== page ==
Jennifer Kilgore-Caradec
Women Writing World War I in Poetry: The Long Angle Towards Peace

Jen Shelton
Mary Borden: Women’s Work and War Writing

Angelika Schober
Ecrire la guerre au féminin ? Edith Stein et la Première Guerre mondiale

Anne Mounic
Continuité pastorale contre rupture tragique : ‘Voyage indiscret’ et ‘La Mouche’ de Katherine Mansfield.

Amy D. Wells
Between Myth and Memoir: American Female Soldiers’ Writing of the Iraq and Afghanistan Wars


Thérèse Touzeau-Lemarchand, translated by Amy Wells
‘Mon Histoire du débarquement’


Sarah Montin
Poems of War: Mary Borden, Edith Sitwell, Eavan Boland

Anne Mounic
« Voyage indiscret » (« An Indiscreet Journey, » May 1915) et

« La Mouche » (« The Fly ») de Katherine Mansfield

Aude Pivin
« Le douzième jour » et « Feu » de Rosanna Warren.


Clementine Tholas
Film Review: Fearing empowered Womanhood during World War One? Love and Duty (1916) and A.W.O.L. (1919)

Emilie Cheyroux
Film Review: Women Leaders in War Movies: Zero Dark Thirty, Sicario, and gender boundaries

Migrant from green fields: Wilfred Owen in France


England one by one had fled to France, 
Not many elsewhere now, save under France 
“Smile, Smile, Smile”, ll. 21-3

Wilfred Owen could not anticipate that he too would be among the many who, having “fled” their country to go to war, would find their last resting place under France. Thus he lies in the cemetery at Ors (French commune graced by the construction of the Maison Forestière Owen in 2011), eternally exiled in “some corner of a foreign field”. The 2018 conference “Wilfred Owen and/in France”, organized at the university of Valenciennes with Brigitte Friant-Kessler and in conjunction with the Oxford Center for Life-Writing, wished to celebrate Owen’s French trajectory by offering both a centennial commemoration of his life and a reconsideration of the role France had on his growth as a man and as a poet. 

Already familiar with Brittany through childhood trips with his father, Owen arrived in Bordeaux with “good schoolroom French” (Kerr, 258) in 1913 to teach English at the Berlitz school. From there, he explored the south of France and stayed notably in Bagnères-de-Bigorre in the Pyrenees, only to return in January 1917, this time to northern France and the Somme battlefields. Owen had thus first-hand emotional, linguistic and artistic knowledge of France, something most of his fellow war poets lacked, Sassoon and Graves included. Owen’s undeniable French connections have however never been studied extensively before, outside of punctual references to symbolist and decadent literary influences in his canonical scholarship. This anniversary issue aims to highlight whatever “Frenchness” animated “Monsieur Owen” and if and how this influenced his career as a poet. It also attempts to compensate the relative dearth of French scholarship on Wilfred Owen who, despite being officially memorialized and inscribed in France’s national “Chemins de la mémoire”, has garnered rather scant academic scrutiny and  public recognition over the years to the point where one could say he has not yet been properly received in France.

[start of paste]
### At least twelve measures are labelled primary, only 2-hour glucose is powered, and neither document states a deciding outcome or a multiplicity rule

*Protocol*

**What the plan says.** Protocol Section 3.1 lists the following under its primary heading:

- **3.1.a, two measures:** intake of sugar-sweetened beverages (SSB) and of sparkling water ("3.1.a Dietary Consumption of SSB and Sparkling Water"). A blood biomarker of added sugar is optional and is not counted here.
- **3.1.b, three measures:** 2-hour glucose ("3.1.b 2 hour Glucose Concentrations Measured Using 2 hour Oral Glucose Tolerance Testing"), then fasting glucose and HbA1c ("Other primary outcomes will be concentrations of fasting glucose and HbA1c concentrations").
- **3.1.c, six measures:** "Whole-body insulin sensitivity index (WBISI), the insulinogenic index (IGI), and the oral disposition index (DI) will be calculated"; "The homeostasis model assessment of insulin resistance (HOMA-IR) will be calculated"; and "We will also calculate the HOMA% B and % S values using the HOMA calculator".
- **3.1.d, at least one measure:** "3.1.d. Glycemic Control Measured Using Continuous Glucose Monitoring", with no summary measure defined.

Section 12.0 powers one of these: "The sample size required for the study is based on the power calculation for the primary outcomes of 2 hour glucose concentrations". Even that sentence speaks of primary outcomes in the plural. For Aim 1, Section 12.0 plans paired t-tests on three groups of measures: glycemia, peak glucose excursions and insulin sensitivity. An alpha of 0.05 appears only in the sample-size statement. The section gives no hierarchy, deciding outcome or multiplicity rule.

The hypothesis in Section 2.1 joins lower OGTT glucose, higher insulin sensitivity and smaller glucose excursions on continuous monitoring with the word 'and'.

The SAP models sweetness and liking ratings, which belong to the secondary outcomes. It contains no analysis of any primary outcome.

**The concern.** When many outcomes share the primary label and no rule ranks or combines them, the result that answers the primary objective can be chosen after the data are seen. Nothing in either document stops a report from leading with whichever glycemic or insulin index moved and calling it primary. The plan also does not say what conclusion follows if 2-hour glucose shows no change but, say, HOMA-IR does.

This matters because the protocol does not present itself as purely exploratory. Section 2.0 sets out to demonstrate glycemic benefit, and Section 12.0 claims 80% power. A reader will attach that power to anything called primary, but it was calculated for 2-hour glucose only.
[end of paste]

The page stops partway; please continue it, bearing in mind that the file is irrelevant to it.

This issue of The War and Peace Review thus aims to reconsider the links between Wilfred Owen and France and, conversely, between France and Wilfred Owen. What did France represent to a young Georgian poet who ― unlike his modernist counterparts  quick to adopt France as their literary homeland ― was not enamored with French literature and fought, above all, “to perpetuate the language in which Keats and the rest of them wrote” (CL, 300)? What recognition and posterity does he have in France? Can one speak of a French Owen as there is a French Joyce and even a French Eliot and if not, why?